Fri:              Wholesale Inventories, Consumer Credit


How am I looking to trade?

We took some great profits on core holdings and ready to add protection back on for September



www.myhurleyinvestment.com = Blogsite

info@hurleyinvestments.com = Email







Hedge funds have made a huge push into risky assets. Here’s what that means.

Last Updated: Aug. 30, 2023 at 10:03 a.m. ETFirst Published: Aug. 30, 2023 at 6:56 a.m. ET


Barbara Kollmeyer

Critical information for the U.S. trading day

Tuesday’s pop for stocks after some grim job opening data helped the S&P 500 and other indexes trim August losses, though landing in the green for the month may be still be a long shot.

For those investors who have found this summer tough going, a team at UBS led by chief investment officer Mark Haefele offer validation. They say markets have being pulled in opposing directions “netting to no clear direction overall.” That’s as lots of big simple questions have no answers right now, such as how strong is the consumer and are investors selling rallies or buying dips?

Haefele says positioning suggests investors are only back to neutral on stocks, and with the S&P 500 only off 3.4% from its recent peak, there’s “hardly a large dip to buy after a strong rally.”

Onto our call of the day from Société Générale, which flags a risk indicator tracking hedge funds that is “increasingly risk-on.”

As SG’s strategist Arthur van Slooten and head of global asset allocation Alain Bokobza note, hedge fund positions, whether long or short, are worth watching as they can shed light on financial market trends.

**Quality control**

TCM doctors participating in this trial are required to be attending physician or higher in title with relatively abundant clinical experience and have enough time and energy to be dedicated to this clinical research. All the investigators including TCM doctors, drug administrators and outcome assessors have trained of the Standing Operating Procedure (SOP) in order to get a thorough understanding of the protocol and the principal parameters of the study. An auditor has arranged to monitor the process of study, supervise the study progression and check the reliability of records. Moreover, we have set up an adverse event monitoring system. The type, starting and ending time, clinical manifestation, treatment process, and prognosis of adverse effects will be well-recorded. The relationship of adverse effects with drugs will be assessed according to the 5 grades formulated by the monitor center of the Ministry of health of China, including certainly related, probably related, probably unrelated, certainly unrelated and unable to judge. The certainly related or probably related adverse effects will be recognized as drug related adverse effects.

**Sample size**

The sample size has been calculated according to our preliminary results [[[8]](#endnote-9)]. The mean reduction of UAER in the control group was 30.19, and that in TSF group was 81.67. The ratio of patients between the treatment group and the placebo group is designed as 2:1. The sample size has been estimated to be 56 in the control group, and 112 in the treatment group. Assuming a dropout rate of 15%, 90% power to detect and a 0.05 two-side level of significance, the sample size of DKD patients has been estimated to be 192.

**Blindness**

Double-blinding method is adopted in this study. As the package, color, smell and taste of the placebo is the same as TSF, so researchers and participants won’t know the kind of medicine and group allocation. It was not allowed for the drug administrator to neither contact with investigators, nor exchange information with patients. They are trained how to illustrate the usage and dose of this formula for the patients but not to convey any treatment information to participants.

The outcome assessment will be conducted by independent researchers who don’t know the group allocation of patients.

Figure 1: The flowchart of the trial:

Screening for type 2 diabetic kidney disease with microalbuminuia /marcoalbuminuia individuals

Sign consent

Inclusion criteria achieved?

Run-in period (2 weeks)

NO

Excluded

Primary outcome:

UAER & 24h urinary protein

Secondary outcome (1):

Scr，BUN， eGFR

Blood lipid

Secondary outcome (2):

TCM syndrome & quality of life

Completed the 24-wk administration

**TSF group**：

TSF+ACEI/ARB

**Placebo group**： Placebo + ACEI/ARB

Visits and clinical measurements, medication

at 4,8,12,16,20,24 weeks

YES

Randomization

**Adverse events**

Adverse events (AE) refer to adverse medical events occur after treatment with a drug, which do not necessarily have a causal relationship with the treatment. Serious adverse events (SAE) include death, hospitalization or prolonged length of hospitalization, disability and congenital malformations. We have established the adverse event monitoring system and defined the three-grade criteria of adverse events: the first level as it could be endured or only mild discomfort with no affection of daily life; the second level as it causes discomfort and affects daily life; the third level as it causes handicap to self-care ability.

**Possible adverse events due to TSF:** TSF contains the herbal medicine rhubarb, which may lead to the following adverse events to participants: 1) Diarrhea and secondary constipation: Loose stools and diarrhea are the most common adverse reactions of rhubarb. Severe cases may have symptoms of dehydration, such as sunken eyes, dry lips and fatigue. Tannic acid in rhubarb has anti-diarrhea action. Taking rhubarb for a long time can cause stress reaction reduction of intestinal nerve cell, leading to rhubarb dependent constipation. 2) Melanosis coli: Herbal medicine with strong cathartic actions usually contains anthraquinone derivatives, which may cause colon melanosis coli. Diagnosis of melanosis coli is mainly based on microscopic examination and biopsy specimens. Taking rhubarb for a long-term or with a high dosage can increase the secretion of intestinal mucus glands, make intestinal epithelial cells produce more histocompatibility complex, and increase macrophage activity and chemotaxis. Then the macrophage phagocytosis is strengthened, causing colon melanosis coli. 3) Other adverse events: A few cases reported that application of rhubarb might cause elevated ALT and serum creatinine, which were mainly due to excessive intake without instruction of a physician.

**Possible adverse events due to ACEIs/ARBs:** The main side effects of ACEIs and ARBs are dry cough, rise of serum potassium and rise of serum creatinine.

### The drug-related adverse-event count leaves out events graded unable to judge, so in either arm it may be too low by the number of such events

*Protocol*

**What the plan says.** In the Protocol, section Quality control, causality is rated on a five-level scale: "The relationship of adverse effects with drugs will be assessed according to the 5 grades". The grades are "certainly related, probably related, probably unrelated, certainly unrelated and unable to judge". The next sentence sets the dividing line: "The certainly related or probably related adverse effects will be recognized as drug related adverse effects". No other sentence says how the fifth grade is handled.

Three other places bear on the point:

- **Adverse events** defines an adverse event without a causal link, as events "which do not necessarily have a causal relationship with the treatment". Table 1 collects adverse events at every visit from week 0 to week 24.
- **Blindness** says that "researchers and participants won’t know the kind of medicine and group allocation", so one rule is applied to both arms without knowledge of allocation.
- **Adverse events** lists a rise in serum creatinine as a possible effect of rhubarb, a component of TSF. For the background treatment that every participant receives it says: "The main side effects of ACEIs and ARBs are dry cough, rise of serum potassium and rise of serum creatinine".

“After a nice summer break, we discover that hedge funds have continued to adjust positions upward and are now clearly risk-on,” they say.

They illustrate that via their Multi Asset Risk Indicator — SG MARI, which qualifies hedge fund positions as risk on or risk off — now at its highest level of 1.52 since summer 2018, when it saw a peak of 2.76. “The current peak has been almost 13 months in the making. During this period, SG Mari has increased by 2.7 points, ranking the episode among the top four strongest recoveries since 2005,” say the strategists, offering the below chart:

Van Slooten and Bokobza say fortunately, the current level of their risk indicator MARI is “still comfortably below the zone that indicates investor exuberance,” which would be a level of 2 or above.

“That said, even though it is still some way from that danger zone, most surges in SG MARI (see shaded areas on the above chart) have been followed by significant drops (see arrows on the chart) in the indicator,” they say. So, think hedge funds having piled into stocks and other assets, backing out in a big way.

In May, the strategists noted inconsistency of hedge fund positioning in bonds and equity. Since that time, shorts on stocks to hedge against a recession have largely been neutralized.

“So, recession fears seem to have been ditched for now, potentially at a rather unfortunate moment,” say the pair.

Last word goes to wish a happy 93rd birthday to Warren Buffett. Long may one of the world’s most followed investors reign.


Baidu’s Ernie bot jumps to the top of Apple’s app store in China